Susanna McLeod

Susanna McLeod

Glimpses of Canadian History : Email:

Golden Grandeur of the Royal Alexandra Theatre

Built by Cawthra Mulock, the Royal Alexandra Theatre in Toronto was saved from demolition in 1962 by Ed Mirvish. His vision returned golden grandeur to the historic venue

The Royal Alexandra Theatre, Toronto - arts listings

A sophisticated young man, Cawthra Mulock wanted to put Toronto, Ontario on the world’s cultural map. The son of an MP, Mulock was a stockbroker, a foundry-owner and a very rich man – he inherited nearly $3 million from a wealthy great-aunt when he was a teenager. In 1905 at age 23, he formed a union with several other prominent men to build “a modern centre for the performing arts”. The mission given assigned to the architect was to “build the finest theatre on the continent.”

A French-influenced theatre in the heart of Toronto

And John Macintosh Lyle did. He took up the task, designing a modern theatre in the beaux-arts style. The French-influenced building boasted grand balconies and carved columns outside, with an elegant copper-trimmed roof. Built at 260 King Street West, in the heart of Toronto, the theatre opened on August 26, 1907. It was complete – with cost-overruns of almost double the original price.

Extravagantly appointed, the interior of the Royal Alexandra was sheer opulence. Polished Italian marble, Venetian mosaic tile, glittering crystal chandeliers, and luxurious velvets and silks for the drapes and walls filled the rooms. noted the seats were of silk and wool gabardine, and were crafted with ornate metal sides and hooks underneath to hold the gentlemen’s hats. Visitors were entranced by a large mural painted by Frederick Challener, and by elaborate gilded plasterwork.

A leader in comfort, construction and safety advancements

The Royal Alexandra Theatre was constructed as a leader in patron comforts, too. There were bathrooms and lounges, a rarity for almost anywhere at the time. The building was framed in steel, allowing for cantilevered balconies with no pillars to block views. “Built over a huge ice pit”, such innovative construction for the era “made it the first ‘air-conditioned’ theatre in North America,” said Richard Ouzounian of The Star. Small grates under each seat allowed the flow of the cool air to circulate. Also ahead of its time, the building featured the latest advancements in fire-prevention and safety.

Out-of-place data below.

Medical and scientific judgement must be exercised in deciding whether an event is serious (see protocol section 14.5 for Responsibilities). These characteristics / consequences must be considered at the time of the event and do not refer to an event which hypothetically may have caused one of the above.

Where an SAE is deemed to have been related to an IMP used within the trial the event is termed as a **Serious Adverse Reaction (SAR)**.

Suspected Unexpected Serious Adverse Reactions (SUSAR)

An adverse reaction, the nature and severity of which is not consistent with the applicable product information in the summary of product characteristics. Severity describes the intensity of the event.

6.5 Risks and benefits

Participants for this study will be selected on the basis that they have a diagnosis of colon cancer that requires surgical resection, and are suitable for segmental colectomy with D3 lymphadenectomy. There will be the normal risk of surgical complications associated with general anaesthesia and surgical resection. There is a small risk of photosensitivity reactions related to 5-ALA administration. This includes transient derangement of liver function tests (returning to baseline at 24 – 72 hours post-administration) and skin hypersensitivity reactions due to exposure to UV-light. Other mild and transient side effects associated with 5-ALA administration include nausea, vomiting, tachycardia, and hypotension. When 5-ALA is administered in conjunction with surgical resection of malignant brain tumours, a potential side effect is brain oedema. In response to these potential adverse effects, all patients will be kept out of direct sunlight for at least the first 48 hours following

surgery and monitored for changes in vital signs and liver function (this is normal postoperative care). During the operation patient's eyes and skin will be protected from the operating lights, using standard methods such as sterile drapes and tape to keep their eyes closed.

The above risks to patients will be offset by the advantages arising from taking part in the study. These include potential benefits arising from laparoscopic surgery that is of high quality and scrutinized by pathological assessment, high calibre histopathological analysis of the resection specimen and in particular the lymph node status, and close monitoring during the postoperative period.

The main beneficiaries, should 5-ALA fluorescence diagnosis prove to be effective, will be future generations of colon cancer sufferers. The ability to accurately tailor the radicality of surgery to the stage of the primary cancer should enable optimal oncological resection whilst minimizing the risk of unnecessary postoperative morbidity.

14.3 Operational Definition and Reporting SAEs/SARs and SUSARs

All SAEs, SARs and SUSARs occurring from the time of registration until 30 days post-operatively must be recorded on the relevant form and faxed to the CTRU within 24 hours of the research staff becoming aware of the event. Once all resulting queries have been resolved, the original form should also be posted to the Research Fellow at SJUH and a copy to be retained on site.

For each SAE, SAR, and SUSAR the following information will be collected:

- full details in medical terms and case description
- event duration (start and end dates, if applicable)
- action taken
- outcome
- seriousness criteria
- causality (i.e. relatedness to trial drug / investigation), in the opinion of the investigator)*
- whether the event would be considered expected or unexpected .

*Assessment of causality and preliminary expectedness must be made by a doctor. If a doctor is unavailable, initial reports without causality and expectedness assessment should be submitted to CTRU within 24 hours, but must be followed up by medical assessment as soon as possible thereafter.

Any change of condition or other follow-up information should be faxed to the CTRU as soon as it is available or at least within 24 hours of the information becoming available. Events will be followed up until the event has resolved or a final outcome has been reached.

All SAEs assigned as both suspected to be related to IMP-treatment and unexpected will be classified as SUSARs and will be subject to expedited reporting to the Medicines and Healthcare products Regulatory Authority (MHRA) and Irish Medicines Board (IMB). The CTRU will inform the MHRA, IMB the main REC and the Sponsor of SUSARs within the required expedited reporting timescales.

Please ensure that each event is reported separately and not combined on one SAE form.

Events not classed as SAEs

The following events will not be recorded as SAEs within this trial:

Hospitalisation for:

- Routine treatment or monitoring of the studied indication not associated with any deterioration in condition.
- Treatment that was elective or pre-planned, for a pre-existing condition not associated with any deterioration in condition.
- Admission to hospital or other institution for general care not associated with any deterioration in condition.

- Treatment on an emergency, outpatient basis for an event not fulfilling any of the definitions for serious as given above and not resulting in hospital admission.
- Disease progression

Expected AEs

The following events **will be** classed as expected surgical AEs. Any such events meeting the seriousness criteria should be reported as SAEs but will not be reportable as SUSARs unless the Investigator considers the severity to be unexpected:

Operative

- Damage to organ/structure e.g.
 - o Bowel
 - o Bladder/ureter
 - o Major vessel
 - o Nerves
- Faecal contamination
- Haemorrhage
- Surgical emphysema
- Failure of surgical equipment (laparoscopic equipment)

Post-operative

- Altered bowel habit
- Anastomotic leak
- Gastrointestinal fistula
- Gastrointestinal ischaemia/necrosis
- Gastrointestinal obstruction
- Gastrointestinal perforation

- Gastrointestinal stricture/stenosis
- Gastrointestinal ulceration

Named for Queen Alexandra (the great-grandmother of the present Queen Elizabeth), King Edward VII gave his permission for the word “Royal” in the name of the theatre. Cawthra Mulock did not have many years to enjoy his impressive achievement of the Royal Alexandra Theatre; he died in 1918 at age 36 of Spanish Influenza in New York City, leaving behind a wife and four children.

Demolition was considered, but the theatre survived

By the 1960s the theatre was falling into disrepair. Demolition was proposed. The Mulock Estate sold the Royal Alexandra to Ed Mirvish in 1962 for the bargain-basement price of $215,000. Mirvish, a prominent and colourful Toronto entrepreneur known best for his “Honest Ed’s” department store empire, invested hundreds of thousands of dollars into modernization and refurbishing the building back to its majestic state. Once completed, the theatre sparkled again under Mirvish’s direction, with popular productions that have run for years at a time to great acclaim.

Hair, Godspell, Les Misérables, and others gave theatre-goers around the country a reason to visit Toronto and the Royal Alexandra Theatre. Under Mirvish Productions, Ed Mirvish’s son, David, has been at the helm of the theatre since the 1980s. (Ed Mirvish died at age 92 in Toronto on July 11, 2007.) The Lion King, Mamma Mia and the upcoming Dirty Dancing are keeping the grand old theatre in the spotlight.

As part of the centennial celebrations, a time capsule was placed in the building, not to be opened for another 100 years.

More Sources:

Visit the Mirvish Productions site for more about the Royal Alexandra Theatre.

Read more about Cawthra Mulock on

This article first appeared on in 2007.  Copyright Susanna McLeod

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